For the past two weeks, I’ve debated writing this post. But after talking it over with Ryan the other day, I feel like I need to share a very personal experience because it’s about such an important topic. So here goes…
Over two months ago, I found a lump in my right breast that was about the size of a small pea. Since I had recently visited the doctor and had a breast exam, I dismissed the lump because I wasn’t sure if what I was feeling was actually something abnormal. A month later, I felt the lump again. This time, I noticed that it was tender to touch. Not able to ignore it any longer, I made an emergency appointment with my doctor and had another exam. One appointment with the OB/GYN, one trip to the radiologist to have an ultrasound, and one appointment with a breast surgeon later, I was told that I have two fibroadenomas (benign breast tumors). Because fibroadenomas are not uncommon among women my age, the surgeon recommended that we carefully monitor the lumps instead of doing a biopsy or removing them. I will return to the doctor in three months for another ultrasound to make sure the lumps haven’t grown or changed in shape. And for the foreseeable future, I will have to monitor the lumps for growth.
When I met with the surgeon two weeks ago, one of the first questions she asked me was, “How did you discover the lump?” When I told her I found it by conducting a self-exam, she replied “Good girl!” and told me to keep doing the self-exams. I likely received this praise and advice because according to the National Breast Cancer Foundation, almost 70% of breast cancers are found through self-exams. However, what I find interesting is that there isn’t agreement among experts about recommending breast self- exams. According to the Mayo Clinic, “there is no good evidence that doing breast self exams will find breast cancer earlier than if you see your health care provider for exams and mammograms when recommended.” As a public health professional, I’m hugely in favor of using evidence to develop guidelines. However, in this case, I don’t care if the evidence is conclusive enough to warrant recommending breast self-exams. I will continue to do them, knowing that I could find something that may need medical attention in between yearly visits to my doctor. Having seen the havoc that breast cancer can reap firsthand, this girl isn’t taking any chances.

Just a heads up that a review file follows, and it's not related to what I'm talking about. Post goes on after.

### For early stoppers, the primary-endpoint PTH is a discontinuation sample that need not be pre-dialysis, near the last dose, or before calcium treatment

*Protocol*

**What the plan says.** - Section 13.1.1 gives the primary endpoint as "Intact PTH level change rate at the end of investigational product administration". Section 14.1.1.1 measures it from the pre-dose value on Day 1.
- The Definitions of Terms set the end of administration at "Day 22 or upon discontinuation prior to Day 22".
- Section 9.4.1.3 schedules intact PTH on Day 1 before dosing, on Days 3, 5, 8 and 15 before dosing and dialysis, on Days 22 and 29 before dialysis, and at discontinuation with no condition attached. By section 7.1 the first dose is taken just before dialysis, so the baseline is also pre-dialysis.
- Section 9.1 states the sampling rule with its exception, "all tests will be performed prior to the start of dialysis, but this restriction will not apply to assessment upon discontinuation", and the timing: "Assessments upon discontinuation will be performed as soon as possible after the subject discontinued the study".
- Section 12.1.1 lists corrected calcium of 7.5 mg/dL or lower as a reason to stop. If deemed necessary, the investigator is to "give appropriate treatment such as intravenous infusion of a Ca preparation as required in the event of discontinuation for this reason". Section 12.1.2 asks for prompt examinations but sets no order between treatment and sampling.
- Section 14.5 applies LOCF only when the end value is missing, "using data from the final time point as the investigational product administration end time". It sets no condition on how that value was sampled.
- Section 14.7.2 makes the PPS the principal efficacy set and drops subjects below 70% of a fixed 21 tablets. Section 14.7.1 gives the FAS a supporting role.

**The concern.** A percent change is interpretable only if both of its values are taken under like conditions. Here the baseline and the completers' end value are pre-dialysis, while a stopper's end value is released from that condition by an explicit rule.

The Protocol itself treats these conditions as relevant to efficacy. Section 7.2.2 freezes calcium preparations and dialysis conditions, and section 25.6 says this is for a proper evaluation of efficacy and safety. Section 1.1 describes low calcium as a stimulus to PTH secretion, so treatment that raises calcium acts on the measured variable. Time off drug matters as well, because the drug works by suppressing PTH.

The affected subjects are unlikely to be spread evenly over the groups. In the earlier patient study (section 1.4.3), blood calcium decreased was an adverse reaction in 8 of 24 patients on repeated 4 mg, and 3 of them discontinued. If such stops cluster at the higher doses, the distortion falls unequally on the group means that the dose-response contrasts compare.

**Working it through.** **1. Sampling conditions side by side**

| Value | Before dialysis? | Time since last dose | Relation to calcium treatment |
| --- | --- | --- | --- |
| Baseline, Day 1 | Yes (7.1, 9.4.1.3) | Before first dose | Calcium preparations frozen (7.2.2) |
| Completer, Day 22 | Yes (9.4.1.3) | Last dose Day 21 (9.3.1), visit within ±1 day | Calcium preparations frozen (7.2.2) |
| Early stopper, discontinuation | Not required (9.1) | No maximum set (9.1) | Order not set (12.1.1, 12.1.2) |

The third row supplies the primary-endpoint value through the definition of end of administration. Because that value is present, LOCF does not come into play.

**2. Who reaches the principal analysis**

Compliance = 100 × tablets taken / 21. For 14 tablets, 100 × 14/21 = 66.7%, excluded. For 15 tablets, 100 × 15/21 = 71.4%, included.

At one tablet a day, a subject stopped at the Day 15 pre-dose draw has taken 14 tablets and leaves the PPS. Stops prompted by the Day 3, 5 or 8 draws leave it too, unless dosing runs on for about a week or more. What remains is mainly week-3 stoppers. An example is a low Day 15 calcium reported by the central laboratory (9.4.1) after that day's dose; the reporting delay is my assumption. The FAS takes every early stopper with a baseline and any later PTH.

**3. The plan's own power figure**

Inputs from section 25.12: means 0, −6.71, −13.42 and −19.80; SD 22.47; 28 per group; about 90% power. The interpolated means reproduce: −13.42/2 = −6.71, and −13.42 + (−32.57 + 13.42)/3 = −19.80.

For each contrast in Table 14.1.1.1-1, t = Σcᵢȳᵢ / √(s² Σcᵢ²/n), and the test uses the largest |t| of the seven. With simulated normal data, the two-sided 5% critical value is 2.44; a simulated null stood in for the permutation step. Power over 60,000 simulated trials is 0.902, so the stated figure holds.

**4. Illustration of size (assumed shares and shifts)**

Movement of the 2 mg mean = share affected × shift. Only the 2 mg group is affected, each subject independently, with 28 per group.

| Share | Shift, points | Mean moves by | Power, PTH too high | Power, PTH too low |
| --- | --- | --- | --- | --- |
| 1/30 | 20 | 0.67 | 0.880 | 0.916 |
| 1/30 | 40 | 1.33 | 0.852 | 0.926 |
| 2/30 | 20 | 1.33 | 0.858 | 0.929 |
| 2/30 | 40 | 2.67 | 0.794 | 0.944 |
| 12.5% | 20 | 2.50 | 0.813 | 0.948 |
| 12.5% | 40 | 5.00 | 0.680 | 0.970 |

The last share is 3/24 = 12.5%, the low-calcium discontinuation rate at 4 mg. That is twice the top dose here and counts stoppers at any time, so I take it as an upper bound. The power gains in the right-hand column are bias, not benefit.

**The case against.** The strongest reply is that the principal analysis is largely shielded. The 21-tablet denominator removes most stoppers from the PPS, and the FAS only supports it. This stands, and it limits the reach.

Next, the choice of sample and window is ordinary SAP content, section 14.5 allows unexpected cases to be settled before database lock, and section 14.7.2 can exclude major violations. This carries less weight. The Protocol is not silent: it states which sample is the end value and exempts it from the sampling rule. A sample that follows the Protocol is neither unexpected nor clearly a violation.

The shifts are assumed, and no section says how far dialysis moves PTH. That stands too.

I am a very lucky woman. The lump that I discovered is not cancerous and will likely never become cancerous. And because I found it, my doctor will be able to monitor the lump and act early if there are signs of potentially dangerous changes. This provides both me and my doctor with the power to influence my health for the better (it also provides my mom and dad with the ability to sleep at night).
From this experience, the best advice I can give is to ask your doctor if doing breast self-exams is right for you (and if so, how to do them and when to do them). You truly never know if such a conversation could help save your life.